Non-convertible virtual currency, once purchased, cannot be transferred to another person and cannot be redeemed for fiat currency, either directly or through an exchange.
Alongside the Isle of Man’s Proceeds of Crime Act 2015, the Designated Business Regulation and Oversight Act 2015 provides that virtual currency businesses are designated businesses that must register with and be overseen by the Isle of Man Financial Services Authority (FSA).
No financial services license for non-security tokens incl. BTC and ETH
Further, and helpfully, the FSA has released guidance that specific cryptocurrencies will not be considered securities, such as Bitcoin and Ether, and will therefore fall outside of regulatory oversight.
This means that companies operating with these assets must register with the FSA as a “Designated Business” and must comply with anti-money laundering and the countering of financing of terrorism requirements, without however needing a financial services license.
This makes it easier to operate a cryptocurrency exchange from the Isle of Man with regulatory certainty: its Financial Services Authority (FSA) gives great clarity on how crypto assets are classified and whether your coin/token will be considered a security, an investment, a utility token, e-money or any other token type.
The Isle of Man also allows for a sandbox environment to test cryptocurrencies and blockchain networks that may be within the regs but for whom full compliance would initially be too onerous.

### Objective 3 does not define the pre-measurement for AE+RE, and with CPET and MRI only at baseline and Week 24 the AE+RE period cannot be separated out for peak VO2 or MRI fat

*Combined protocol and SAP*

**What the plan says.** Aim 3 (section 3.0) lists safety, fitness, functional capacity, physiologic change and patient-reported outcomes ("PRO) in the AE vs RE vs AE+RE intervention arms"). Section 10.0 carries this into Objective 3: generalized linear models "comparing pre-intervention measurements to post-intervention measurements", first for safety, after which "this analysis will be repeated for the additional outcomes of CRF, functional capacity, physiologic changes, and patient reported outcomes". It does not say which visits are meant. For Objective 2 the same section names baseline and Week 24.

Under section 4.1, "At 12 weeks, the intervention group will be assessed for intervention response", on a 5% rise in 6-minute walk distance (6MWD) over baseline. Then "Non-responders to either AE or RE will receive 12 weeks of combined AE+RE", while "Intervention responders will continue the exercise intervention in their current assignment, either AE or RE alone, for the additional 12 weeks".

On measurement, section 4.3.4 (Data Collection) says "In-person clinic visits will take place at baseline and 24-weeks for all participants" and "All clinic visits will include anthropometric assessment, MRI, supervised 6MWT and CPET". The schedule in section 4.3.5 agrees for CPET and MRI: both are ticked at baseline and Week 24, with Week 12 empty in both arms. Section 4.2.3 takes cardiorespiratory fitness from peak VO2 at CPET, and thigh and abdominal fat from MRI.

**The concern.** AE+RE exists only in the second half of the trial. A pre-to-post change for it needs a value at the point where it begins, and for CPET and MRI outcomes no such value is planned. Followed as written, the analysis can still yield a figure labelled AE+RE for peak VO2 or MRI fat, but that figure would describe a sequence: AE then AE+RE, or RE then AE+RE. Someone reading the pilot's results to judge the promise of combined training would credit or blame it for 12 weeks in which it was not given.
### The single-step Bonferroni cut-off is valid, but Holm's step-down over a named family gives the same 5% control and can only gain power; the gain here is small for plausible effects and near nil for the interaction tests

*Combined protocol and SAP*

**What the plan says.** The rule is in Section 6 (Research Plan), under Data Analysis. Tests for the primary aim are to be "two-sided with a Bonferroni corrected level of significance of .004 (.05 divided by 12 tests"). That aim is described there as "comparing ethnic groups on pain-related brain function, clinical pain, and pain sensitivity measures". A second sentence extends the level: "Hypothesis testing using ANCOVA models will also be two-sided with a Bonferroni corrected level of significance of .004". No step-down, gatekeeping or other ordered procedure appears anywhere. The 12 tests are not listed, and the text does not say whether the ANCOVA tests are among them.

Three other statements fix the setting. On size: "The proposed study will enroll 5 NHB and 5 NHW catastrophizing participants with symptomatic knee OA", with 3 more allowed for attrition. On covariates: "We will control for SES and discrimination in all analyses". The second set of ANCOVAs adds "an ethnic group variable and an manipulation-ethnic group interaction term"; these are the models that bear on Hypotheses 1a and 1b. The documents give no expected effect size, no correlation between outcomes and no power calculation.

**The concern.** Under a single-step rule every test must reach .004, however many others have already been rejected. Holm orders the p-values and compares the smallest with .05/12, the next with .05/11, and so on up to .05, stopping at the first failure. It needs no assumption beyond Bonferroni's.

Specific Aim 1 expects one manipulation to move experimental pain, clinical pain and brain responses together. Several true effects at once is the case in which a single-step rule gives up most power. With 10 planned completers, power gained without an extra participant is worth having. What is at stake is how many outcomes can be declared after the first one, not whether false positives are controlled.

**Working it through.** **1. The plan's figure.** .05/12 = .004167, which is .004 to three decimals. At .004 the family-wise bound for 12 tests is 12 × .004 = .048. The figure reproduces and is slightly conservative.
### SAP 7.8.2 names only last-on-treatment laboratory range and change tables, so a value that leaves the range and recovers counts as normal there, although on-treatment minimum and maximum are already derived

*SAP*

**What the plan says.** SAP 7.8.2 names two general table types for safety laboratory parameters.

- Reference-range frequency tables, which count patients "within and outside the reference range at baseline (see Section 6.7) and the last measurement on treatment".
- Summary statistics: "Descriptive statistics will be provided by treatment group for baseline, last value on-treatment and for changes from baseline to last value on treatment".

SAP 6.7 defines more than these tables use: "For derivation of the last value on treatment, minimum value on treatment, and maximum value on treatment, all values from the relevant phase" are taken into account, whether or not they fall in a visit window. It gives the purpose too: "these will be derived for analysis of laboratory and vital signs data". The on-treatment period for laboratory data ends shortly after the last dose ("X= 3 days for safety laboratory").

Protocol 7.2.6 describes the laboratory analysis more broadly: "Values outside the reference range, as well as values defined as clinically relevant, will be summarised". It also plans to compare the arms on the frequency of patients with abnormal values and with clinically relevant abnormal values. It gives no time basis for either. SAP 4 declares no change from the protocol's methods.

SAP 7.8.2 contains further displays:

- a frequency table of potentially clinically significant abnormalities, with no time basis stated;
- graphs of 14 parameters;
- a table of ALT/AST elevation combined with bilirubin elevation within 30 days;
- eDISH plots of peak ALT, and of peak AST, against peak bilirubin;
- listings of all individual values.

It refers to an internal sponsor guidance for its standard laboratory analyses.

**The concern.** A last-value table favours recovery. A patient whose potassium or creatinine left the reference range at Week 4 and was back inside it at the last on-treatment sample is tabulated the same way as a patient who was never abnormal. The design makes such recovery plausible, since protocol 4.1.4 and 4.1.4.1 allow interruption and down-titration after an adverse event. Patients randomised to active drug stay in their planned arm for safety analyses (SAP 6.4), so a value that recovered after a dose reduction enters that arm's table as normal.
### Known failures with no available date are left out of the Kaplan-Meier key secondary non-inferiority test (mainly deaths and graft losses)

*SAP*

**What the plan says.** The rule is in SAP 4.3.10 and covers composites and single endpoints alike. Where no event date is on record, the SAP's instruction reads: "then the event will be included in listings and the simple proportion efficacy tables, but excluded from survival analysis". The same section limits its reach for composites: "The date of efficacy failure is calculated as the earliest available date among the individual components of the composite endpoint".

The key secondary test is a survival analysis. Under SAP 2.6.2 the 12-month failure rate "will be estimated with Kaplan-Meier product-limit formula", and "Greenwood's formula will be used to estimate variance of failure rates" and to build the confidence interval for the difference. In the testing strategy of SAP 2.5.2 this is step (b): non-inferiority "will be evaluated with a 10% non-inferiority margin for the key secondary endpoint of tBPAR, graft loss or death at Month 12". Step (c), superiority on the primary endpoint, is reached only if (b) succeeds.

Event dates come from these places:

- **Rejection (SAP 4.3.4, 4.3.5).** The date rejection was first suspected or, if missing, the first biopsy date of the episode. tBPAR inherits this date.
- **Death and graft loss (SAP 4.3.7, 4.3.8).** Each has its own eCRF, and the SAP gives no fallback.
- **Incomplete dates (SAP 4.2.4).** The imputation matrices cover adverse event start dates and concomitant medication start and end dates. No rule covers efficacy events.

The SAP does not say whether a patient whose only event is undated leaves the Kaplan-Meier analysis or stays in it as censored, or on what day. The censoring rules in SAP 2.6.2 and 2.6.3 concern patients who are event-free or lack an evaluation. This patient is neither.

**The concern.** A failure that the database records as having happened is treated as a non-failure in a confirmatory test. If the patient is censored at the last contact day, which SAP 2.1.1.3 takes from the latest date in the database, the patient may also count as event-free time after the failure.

This “Digital Isle of Man Accelerator Programme” offers three levels of membership to provide assistance to companies at all stages of development. Top level partners of the programme have access to a Regulatory Roundtable designed to give participants the ability to request and help shape future regulations that exchanges and businesses in the wider blockchain and crypto sectors may require in order to accelerate growth and iron out obstacles.
Perhaps as a result, the Isle of Man has seen a local ecosystem of service providers grow and local experience and knowledge of the blockchain and crypto sectors is generally high. The Manx government too is generally supportive of the blockchain sector and FinTech in general.
Key features of the Isle of Man limited company
The Isle of Man prides itself as having the lowest crime rate in the British Isles and having the longest continually running parliamentary body in the world (established as long ago as the 13th century).
Its Limited Company (“Ltd”) is largely modeled on the English limited company, as is the case with other Crown Dependencies.
It is perhaps best known for its tax advantages, offering 0% corporate tax, 0% capital gains tax, 0% inheritance tax, key employee concessions and grants for a variety of costs such as office equipment, rent, marketing, training and others.
Specifically in relation to companies engaged in crypto business, in the past the Isle of Man required that such companies have at least two Isle of Man resident directors, but since a change of rules following COVID-19, this is no longer required.
From an incorporation requirement viewpoint, the Isle of Man requires minimum one shareholder in a limited company. Equally, it requires minimum one director.